Venue Details

25 Star Starred
Lex Theatre
At N McCadden Pl 6760 Lexington Ave. Hollywood, CA 90093
Venue website Get directions
3.8 / 5 Rated by 4 members
Review from Wendy Bass Scharf

I loved this play!! I am a huge fan of anything Lanford Wilson does, and have seen the previous shows about the Talley family. This is right up there with the others, and can't recommend it highly enough. Great scenic design, a lot done in a...continued

reviewed Jun 03 2011 report as inappropriate
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Quotes & Highlights

Fifth of July is part of the Talley Trilogy of plays, all revolving around the Talley family of Lebanon, Missouri. The other plays are Talley’s Folly and Talley & Son.


Directed by August Viverito

Both surprisingly timely and entertaining, critics have hailed Fifth of July as “a major work by one of the theater’s most important and celebrated writers, …alternately funny and moving.”

Set in 1977, the story deals with a group of old friends and the changes that have occurred in their lives and attitudes in the years since they were antiwar activists in Berkeley. Ken lost his legs in Vietnam and is now considering abandoning his house, his career as a teacher and possibly his devoted lover, Jed Jenkins, for a life of isolating travel. Ken’s sister, June Talley, has arrived in a state of high defensiveness, while heiress and aspiring rock star Gwen and her husband/manager, John Landis, simply seem high. Then there’s Weston Hurley, the spacey, childlike composer, as well as Sally Friedman, Ken’s aunt, and Shirley Talley, June’s daughter, who respectively embody the foibles of advancing age and narcissistic youth. They have ostensibly gathered at Ken’s rambling family homestead in Lebanon, Mo., for the Fourth of July, but as the play hurtles forward, questions about motives start to arise.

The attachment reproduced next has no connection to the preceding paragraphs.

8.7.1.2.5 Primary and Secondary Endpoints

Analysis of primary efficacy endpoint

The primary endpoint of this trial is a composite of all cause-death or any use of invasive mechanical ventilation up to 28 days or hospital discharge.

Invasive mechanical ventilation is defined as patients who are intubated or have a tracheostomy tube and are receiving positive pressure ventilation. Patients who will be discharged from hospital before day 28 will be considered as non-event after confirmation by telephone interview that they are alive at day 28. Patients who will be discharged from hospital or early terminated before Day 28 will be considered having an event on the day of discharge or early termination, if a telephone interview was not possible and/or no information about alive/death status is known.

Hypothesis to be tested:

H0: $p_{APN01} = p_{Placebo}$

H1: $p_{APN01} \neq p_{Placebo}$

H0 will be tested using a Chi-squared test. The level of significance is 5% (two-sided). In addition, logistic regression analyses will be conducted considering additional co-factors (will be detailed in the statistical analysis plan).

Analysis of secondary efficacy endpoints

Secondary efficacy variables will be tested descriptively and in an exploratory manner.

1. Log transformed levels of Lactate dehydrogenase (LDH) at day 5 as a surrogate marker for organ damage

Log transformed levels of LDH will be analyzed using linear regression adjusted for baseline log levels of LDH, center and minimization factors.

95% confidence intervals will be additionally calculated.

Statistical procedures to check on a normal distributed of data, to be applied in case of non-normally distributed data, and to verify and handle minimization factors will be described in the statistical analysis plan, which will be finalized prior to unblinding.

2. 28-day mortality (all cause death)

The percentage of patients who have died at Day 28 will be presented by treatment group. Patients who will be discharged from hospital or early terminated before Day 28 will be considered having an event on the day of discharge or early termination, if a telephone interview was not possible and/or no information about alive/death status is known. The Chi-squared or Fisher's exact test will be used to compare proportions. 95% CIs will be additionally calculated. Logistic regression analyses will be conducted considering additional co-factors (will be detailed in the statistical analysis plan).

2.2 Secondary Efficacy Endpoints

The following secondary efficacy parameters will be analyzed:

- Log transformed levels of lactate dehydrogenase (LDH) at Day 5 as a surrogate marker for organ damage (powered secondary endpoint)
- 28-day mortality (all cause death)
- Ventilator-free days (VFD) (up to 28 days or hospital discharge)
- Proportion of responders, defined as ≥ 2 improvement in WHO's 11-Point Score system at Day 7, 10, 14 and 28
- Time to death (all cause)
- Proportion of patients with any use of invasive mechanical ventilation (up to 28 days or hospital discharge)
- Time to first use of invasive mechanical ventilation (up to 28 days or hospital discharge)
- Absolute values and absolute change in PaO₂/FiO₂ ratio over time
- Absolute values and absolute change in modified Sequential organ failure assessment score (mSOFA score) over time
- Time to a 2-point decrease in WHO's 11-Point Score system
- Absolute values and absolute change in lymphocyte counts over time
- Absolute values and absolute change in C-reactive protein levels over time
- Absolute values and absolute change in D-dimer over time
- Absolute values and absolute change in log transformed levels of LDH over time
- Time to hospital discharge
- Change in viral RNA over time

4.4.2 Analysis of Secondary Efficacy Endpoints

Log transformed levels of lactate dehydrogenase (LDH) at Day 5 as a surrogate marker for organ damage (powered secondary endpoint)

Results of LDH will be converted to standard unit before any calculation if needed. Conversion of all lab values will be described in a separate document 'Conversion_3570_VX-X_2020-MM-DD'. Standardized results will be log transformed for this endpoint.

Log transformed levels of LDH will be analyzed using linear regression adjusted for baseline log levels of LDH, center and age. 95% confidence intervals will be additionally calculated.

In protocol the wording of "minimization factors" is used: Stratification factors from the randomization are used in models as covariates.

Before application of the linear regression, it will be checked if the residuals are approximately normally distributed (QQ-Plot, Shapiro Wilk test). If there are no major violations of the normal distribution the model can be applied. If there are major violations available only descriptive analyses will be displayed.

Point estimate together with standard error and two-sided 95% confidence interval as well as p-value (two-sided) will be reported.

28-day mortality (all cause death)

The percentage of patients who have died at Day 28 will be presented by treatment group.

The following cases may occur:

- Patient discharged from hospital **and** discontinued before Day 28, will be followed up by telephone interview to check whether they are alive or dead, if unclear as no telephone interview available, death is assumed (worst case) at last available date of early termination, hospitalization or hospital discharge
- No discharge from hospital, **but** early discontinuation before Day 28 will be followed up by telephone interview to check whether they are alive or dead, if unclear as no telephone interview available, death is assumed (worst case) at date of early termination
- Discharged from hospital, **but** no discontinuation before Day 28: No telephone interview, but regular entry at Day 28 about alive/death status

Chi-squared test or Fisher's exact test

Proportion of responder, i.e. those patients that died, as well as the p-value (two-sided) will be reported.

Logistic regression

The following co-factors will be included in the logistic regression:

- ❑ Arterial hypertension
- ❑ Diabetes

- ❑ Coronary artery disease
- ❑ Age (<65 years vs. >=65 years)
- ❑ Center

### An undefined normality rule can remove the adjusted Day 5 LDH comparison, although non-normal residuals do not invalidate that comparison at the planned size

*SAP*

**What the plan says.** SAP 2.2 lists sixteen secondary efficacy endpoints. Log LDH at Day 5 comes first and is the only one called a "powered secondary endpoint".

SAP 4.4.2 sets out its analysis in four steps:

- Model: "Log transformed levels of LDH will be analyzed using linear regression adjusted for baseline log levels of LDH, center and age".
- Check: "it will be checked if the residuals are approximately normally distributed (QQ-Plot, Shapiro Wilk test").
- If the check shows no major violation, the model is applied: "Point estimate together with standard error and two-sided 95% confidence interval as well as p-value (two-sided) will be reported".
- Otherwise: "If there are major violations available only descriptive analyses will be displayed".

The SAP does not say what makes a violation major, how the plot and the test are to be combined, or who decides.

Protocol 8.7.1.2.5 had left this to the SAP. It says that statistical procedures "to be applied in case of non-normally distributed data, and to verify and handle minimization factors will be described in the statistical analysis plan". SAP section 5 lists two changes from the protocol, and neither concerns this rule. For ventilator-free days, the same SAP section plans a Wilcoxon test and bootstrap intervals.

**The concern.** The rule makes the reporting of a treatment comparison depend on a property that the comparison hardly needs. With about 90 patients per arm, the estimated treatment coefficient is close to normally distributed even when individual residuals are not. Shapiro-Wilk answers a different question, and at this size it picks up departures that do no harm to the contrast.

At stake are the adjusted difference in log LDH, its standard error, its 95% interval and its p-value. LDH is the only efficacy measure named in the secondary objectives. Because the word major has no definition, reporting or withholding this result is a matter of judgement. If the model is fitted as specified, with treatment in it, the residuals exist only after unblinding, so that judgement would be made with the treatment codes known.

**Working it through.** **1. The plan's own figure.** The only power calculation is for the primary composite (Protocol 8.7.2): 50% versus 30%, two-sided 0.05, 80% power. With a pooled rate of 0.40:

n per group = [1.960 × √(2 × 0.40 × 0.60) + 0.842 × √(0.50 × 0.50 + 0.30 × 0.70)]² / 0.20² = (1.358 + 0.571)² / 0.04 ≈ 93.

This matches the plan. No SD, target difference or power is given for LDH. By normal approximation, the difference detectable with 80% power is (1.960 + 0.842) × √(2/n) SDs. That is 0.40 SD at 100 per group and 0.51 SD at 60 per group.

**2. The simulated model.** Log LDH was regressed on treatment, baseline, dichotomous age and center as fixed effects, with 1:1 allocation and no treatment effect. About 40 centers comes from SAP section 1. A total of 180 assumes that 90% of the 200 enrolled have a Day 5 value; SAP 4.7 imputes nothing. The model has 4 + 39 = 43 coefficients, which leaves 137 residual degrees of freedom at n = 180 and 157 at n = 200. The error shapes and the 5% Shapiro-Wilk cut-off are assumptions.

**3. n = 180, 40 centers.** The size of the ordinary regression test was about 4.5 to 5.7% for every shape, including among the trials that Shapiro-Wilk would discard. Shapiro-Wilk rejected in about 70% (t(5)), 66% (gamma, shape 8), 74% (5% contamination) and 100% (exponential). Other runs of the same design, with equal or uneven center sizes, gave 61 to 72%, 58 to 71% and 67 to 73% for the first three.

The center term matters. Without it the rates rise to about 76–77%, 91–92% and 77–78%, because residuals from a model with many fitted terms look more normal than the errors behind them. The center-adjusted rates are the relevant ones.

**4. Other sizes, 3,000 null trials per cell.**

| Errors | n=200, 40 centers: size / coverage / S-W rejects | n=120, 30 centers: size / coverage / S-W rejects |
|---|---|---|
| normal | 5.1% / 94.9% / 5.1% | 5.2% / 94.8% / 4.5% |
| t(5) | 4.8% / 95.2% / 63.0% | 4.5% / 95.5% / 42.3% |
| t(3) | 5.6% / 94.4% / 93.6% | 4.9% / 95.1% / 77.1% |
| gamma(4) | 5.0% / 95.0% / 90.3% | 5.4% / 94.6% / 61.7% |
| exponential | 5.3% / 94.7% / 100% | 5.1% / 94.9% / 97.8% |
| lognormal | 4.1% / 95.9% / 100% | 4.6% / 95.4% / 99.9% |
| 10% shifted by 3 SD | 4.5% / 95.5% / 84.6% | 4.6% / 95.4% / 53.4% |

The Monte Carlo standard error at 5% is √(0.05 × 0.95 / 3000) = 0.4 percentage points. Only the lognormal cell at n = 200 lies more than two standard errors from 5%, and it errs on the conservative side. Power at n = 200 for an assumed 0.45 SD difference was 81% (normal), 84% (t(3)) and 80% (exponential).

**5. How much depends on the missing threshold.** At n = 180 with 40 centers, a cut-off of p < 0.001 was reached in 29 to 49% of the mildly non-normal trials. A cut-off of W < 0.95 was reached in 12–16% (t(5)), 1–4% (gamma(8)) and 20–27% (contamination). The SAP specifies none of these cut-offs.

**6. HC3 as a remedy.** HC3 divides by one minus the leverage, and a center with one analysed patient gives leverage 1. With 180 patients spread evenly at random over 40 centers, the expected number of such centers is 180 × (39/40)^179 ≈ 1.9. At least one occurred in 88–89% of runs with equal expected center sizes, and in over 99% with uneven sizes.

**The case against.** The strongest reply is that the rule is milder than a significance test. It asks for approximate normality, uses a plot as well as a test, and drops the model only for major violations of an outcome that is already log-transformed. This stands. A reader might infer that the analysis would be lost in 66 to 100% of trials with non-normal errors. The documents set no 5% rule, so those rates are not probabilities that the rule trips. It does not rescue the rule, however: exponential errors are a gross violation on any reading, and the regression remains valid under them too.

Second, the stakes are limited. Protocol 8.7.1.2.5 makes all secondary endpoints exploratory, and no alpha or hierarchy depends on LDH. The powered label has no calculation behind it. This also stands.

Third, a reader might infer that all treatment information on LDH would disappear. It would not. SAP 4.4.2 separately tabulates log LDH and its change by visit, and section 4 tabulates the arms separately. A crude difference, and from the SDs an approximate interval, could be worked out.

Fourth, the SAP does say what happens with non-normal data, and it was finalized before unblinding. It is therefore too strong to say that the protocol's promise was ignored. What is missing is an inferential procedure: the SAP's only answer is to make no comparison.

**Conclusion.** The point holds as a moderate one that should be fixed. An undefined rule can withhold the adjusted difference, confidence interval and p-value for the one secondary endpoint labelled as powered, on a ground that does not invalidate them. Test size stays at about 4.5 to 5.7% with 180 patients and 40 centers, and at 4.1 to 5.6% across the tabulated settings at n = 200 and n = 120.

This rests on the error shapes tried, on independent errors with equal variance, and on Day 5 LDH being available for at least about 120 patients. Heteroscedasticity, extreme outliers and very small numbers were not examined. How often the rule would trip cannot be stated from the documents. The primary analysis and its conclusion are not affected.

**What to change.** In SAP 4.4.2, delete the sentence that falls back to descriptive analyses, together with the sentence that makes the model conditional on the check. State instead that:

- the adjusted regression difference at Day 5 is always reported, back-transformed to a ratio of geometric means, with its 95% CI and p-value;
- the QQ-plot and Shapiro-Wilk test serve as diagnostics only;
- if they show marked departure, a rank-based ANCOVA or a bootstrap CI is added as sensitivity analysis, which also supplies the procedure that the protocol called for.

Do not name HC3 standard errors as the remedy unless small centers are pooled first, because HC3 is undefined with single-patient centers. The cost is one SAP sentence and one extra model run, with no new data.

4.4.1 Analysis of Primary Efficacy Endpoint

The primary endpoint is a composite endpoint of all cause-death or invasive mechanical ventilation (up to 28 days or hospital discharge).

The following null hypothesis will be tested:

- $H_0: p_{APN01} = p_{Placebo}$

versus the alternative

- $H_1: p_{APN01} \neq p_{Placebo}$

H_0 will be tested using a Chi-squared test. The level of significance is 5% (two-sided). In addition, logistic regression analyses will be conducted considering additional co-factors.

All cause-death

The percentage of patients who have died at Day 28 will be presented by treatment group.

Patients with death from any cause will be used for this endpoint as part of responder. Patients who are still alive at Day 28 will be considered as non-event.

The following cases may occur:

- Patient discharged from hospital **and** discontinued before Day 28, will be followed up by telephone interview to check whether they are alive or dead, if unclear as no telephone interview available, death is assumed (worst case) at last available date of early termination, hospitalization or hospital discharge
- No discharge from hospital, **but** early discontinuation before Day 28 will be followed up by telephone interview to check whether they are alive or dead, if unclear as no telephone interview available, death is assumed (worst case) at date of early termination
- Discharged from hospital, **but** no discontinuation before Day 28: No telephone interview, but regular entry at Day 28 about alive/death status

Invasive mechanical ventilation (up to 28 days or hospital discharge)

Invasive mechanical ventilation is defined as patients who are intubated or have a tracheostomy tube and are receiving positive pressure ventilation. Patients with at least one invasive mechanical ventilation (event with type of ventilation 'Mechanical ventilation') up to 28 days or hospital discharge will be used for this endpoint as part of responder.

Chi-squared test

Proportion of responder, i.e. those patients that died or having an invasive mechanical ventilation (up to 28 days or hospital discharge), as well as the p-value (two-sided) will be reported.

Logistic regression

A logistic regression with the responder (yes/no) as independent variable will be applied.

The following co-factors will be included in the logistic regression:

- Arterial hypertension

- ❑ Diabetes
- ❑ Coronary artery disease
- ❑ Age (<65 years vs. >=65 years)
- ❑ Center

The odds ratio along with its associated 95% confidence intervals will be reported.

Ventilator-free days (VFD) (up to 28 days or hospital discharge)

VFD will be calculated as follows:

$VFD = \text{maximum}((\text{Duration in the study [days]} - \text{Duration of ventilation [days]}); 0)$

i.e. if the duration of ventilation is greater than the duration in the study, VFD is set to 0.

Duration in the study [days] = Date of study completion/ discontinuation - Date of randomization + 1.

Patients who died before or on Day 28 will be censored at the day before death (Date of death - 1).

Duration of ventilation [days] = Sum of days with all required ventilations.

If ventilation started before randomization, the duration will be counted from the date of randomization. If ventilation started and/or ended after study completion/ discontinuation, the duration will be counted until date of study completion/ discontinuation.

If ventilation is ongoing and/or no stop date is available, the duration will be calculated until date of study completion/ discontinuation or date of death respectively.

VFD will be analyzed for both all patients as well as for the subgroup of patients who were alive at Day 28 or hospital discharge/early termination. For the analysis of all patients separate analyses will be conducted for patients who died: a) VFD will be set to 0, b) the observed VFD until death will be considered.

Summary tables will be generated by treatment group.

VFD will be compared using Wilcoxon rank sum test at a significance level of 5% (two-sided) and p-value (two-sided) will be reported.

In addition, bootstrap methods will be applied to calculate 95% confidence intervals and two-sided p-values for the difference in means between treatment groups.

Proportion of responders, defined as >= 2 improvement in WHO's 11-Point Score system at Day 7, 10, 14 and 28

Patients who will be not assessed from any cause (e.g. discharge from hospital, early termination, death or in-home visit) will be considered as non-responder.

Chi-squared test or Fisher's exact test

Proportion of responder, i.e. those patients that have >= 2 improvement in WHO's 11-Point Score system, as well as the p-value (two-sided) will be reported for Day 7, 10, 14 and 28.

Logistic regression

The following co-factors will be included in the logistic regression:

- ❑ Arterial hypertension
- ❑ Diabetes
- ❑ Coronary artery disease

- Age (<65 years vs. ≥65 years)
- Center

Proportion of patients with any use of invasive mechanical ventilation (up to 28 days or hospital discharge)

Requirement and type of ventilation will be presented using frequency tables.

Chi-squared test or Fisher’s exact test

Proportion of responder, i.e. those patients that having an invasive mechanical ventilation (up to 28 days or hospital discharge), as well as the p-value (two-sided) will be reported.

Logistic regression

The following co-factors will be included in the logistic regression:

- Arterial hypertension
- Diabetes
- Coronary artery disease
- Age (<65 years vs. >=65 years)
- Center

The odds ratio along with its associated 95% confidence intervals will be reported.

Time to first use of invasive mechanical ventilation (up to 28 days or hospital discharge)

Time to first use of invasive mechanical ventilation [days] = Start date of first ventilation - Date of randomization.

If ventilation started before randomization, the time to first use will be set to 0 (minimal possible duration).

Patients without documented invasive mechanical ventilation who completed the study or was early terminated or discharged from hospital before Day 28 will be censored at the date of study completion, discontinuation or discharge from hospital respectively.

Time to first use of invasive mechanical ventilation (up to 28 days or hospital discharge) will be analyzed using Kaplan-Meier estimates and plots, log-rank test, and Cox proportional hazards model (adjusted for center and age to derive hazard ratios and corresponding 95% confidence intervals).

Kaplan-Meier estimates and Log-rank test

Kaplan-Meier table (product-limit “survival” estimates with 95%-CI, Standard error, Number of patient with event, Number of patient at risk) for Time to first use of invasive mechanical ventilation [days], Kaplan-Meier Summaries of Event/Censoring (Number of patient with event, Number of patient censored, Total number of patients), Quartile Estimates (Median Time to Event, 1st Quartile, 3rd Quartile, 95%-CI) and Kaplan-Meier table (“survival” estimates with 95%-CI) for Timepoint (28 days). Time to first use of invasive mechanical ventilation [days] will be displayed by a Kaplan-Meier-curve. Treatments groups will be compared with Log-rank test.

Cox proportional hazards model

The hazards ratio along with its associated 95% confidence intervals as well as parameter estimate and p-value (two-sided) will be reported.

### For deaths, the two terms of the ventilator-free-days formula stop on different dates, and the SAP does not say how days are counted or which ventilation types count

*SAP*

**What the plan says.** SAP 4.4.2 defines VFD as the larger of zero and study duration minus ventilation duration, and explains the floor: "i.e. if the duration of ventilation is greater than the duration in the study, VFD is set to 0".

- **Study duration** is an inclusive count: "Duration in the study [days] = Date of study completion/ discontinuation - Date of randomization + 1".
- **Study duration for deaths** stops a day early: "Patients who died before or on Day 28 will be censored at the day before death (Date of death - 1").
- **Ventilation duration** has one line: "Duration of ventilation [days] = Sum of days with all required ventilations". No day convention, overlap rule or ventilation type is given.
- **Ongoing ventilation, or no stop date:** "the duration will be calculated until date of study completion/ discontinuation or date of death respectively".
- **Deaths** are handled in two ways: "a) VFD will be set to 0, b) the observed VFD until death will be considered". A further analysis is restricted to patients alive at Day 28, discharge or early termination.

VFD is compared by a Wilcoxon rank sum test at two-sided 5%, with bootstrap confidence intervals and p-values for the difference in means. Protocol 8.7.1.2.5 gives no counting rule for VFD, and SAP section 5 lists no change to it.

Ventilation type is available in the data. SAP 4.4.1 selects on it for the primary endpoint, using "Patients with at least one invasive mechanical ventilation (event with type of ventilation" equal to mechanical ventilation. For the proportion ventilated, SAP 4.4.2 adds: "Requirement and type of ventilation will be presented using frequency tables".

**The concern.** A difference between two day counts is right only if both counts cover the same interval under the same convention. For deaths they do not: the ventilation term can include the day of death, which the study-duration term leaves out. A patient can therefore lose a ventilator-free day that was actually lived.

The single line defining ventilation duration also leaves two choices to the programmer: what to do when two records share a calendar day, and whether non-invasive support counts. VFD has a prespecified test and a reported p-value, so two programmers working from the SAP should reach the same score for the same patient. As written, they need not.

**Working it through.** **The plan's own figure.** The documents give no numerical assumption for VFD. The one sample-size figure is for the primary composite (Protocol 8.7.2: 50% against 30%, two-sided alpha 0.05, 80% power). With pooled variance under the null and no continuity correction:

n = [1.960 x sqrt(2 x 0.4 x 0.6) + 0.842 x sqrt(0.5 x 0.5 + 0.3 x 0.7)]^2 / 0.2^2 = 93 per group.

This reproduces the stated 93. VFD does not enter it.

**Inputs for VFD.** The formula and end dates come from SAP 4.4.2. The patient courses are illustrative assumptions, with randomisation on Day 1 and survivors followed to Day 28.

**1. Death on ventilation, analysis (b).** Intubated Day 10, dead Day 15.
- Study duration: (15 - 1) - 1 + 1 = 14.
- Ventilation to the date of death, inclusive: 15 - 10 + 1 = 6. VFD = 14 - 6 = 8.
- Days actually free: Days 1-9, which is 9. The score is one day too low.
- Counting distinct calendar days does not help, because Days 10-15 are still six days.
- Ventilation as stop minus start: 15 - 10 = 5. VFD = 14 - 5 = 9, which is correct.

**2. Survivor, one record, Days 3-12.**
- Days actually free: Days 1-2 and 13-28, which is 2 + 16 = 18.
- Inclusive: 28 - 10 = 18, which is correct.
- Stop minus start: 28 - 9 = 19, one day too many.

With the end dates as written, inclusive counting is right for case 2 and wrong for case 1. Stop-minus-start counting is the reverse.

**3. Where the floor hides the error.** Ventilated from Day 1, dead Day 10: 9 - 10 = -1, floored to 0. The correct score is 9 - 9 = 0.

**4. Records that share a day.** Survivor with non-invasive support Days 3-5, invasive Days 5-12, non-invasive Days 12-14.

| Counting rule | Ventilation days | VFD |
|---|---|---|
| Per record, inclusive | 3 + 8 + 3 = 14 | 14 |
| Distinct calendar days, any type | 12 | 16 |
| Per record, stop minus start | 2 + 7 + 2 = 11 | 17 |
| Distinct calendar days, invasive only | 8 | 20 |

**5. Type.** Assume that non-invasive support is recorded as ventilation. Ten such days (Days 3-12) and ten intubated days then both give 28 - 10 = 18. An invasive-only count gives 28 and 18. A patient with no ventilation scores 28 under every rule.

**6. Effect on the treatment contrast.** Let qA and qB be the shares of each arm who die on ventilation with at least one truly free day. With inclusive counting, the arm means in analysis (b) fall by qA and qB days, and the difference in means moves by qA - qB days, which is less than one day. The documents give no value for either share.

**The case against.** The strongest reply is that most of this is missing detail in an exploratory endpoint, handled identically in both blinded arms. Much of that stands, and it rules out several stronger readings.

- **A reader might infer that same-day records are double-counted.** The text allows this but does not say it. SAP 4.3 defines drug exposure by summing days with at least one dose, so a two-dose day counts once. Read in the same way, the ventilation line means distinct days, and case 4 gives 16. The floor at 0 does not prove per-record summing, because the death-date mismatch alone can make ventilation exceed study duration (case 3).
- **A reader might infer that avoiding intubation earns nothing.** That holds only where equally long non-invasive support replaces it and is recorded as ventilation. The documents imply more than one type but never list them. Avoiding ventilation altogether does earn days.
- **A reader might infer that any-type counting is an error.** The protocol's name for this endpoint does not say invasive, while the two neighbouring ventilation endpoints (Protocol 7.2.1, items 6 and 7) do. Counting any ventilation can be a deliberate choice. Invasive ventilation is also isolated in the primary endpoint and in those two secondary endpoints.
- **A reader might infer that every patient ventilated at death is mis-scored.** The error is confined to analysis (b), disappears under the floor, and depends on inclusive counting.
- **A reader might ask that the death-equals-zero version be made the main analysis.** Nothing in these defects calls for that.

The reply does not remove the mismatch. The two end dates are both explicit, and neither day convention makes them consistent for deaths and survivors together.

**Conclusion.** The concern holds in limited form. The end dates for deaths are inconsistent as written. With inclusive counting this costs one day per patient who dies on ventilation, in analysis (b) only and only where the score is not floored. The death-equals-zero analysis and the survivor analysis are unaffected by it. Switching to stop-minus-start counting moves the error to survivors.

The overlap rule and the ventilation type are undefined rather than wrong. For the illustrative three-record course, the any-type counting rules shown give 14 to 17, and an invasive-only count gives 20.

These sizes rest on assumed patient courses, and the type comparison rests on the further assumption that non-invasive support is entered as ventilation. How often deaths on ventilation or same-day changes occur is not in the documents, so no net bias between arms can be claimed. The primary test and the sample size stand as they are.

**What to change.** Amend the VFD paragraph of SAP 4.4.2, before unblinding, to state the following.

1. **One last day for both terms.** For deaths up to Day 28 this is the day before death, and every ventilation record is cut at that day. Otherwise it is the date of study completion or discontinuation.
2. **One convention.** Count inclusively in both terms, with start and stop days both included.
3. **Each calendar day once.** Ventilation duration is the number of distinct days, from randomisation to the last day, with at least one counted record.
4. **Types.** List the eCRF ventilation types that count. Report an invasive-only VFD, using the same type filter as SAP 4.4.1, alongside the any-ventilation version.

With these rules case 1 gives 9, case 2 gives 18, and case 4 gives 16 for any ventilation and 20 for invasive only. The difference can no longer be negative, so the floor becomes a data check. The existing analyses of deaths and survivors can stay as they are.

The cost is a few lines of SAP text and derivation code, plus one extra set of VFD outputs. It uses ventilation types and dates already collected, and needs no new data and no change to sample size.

As the night of the 4th segues into the morning of the 5th, with the attendant physical and psychic hangovers, Lanford Wilson achieves a telling, rhythmic pattern of the stings and comforts exchanged by people of long acquaintance and the ways in which they do and do not know one another. Even among friends, manners and postures are worn protectively, from Ken’s hard-won flippancy to John’s jocular bonhomie.

When the masks start to slip, as masks will when people share a space for too long, emotional fireworks follow. Like all the best playwrights, Wilson also hears what’s unspoken. This production invites you to listen to the sounds beneath the fury of its combustible characters.

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